Many of the mummies have been found in very good condition, owing to the dryness of the desert and the desiccation it produced in the corpses. The mummies share many typical Caucasoid body features (elongated bodies, angular faces, recessed eyes), and many of them have their hair physically intact, ranging in color from blond to red to deep brown, and generally long, curly and braided. It is not known whether their hair has been bleached by internment in salt. Their costumes, and especially textiles, may indicate a common origin with Indo-European neolithic clothing techniques or a common low-level textile technology. Chärchän man wore a red twill tunic and tartan leggings. Textile expert Elizabeth Wayland Barber, who examined the tartan-style cloth, discusses similarities between it and fragments recovered from salt mines associated with the Hallstatt culture.[8]

[[[Tarim mummies|edit]]] Genetic linksEdit

DNA sequence data[9] shows that the mummies had a Haplogroup R1a (Y-DNA) characteristic of western Eurasia in the area of East-Central Europe, Central Asia and Indus Valley.[10]

A team of Chinese and American researchers working in Sweden tested DNA from 52 separate mummies, including the mummy denoted "Beauty of Loulan." By genetically mapping the mummies' origins, the researchers confirmed the theory that these mummies were of West Eurasian descent. Victor Mair, a University of Pennsylvania professor and project leader for the team that did the genetic mapping, commented that these studies were:

...extremely important because they link up eastern and western Eurasia at a formative stage of civilization (Bronze Age and early Iron Age) in a much closer way than has ever been done before.[11]

An earlier study by Jilin University had found an mtDNA haplotype characteristic of Western Eurasian populations with Europoid genes.[12]

In 2007 the Chinese government allowed a National Geographic team headed by Spencer Wells to examine the mummies' DNA. Wells was able to extract undegraded DNA from the internal tissues. The scientists extracted enough material to suggest the Tarim Basin was continually inhabited from 2000 BCE to 300 BCE and preliminary results indicate the people, rather than having a single origin, originated from Europe, Mesopotamia, Indus Valley and other regions yet to be determined.[13]

However, In 2009, the remains of individuals found at a site in Xiaohe were analyzed for Y-DNA and mtDNA markers. They suggest that an admixed population of both west and east origin lived in the Tarim basin since the early Bronze Age. The maternal lineages were predominantly East Eurasian haplogroup C with smaller numbers of H and K, while the paternal lines were all West Eurasian R1a1a. The geographic location of where this admixing took place is unknown, although south Siberia is likely.[14]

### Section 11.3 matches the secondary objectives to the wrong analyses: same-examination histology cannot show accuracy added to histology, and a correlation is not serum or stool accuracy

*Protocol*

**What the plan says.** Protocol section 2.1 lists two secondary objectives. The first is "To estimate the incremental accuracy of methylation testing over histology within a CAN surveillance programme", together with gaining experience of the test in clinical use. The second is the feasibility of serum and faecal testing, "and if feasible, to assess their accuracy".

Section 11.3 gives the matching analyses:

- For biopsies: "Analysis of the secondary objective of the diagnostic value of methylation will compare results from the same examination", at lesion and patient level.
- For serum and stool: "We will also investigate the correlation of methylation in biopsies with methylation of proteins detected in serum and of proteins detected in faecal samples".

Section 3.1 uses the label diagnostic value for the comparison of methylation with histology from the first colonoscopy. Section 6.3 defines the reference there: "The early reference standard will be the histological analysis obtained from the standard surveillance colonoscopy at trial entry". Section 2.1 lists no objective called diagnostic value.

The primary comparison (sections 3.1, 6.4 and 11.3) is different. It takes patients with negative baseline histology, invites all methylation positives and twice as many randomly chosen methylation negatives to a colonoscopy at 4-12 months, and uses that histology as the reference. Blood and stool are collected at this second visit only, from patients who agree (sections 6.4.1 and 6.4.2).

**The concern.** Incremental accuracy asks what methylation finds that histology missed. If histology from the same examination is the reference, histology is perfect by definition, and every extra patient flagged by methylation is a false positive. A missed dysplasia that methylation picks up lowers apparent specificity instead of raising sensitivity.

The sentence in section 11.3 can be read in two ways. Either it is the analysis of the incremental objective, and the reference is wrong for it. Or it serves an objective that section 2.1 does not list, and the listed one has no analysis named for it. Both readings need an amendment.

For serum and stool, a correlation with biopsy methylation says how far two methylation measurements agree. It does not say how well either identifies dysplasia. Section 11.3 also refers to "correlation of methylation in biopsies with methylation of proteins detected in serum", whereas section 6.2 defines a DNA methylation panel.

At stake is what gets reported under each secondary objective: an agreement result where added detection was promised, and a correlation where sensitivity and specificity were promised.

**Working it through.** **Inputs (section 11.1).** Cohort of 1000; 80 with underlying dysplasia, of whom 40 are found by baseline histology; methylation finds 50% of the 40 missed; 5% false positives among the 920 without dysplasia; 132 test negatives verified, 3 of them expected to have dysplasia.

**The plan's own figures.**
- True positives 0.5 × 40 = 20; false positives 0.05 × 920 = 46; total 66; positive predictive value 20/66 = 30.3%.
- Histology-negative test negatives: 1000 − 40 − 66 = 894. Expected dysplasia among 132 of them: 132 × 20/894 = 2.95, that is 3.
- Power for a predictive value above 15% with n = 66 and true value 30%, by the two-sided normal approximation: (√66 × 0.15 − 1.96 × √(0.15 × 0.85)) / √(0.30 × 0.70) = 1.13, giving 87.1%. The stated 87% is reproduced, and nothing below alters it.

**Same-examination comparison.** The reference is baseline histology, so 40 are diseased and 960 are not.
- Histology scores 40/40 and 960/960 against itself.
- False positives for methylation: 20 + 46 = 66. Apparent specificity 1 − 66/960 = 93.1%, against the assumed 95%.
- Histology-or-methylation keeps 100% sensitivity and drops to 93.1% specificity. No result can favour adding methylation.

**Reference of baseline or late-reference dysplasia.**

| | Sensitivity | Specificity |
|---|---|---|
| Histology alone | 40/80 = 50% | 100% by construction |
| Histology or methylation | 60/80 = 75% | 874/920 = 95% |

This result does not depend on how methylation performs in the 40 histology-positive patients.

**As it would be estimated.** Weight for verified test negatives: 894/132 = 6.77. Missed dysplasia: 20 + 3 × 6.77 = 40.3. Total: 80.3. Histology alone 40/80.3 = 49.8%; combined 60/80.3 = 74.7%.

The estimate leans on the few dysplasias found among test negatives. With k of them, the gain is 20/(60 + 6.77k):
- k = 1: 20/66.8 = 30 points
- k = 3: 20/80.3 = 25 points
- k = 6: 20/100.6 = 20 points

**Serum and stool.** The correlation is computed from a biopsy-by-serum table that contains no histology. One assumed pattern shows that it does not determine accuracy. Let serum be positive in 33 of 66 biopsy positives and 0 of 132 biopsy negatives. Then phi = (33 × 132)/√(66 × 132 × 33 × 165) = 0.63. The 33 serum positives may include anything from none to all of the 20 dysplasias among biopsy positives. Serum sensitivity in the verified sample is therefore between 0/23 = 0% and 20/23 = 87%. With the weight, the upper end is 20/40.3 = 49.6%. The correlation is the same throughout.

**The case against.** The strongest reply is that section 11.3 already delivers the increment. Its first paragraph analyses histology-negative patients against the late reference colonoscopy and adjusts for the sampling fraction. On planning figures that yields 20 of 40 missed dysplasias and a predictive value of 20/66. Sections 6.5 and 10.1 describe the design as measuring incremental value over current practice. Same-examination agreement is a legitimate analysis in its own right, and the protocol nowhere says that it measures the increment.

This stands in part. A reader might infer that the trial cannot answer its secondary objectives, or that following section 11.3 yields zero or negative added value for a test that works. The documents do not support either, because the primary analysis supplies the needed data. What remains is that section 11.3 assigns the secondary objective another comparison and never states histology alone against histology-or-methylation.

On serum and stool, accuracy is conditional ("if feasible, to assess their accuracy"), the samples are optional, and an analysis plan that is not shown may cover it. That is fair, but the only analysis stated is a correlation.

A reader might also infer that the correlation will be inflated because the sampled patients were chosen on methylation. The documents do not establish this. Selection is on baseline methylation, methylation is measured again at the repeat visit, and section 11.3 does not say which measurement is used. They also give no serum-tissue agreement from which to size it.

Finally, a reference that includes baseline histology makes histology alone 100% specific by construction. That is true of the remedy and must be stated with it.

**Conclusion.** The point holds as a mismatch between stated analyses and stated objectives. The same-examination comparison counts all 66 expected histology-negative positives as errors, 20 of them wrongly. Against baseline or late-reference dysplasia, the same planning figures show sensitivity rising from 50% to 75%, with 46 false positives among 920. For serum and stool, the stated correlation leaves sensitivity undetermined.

It has been asserted that the textiles found with the mummies are of an early European textile type based on close similarities to fragmentary textiles found in salt mines in Austria, dating from the second millennium BCE. Anthropologist Irene Good, a specialist in early Eurasian textiles, noted the woven diagonal twill pattern indicated the use of a rather sophisticated loom and, she says, the textile is "the easternmost known example of this kind of weaving technique."

Mair claims that "the earliest mummies in the Tarim Basin were exclusively Caucasoid, or Europoid" with east Asian migrants arriving in the eastern portions of the Tarim Basin around 3,000 years ago while the Uyghur peoples arrived around the year 842.[2] In trying to trace the origins of these populations, Victor Mair's team suggested that they may have arrived in the region by way of the Pamir Mountains about 5,000 years ago.

This evidence remains controversial. It doesn't disprove the contemporary nationalist claims of the present-day Uyghur peoples who claim that they are the indigenous people of Xinjiang, rather than the Han Chinese. In comparing the DNA of the mummies to that of modern day Uyghur peoples, Mair's team found some genetic similarities with the mummies, but "no direct links".

About the controversy Mair has claimed that: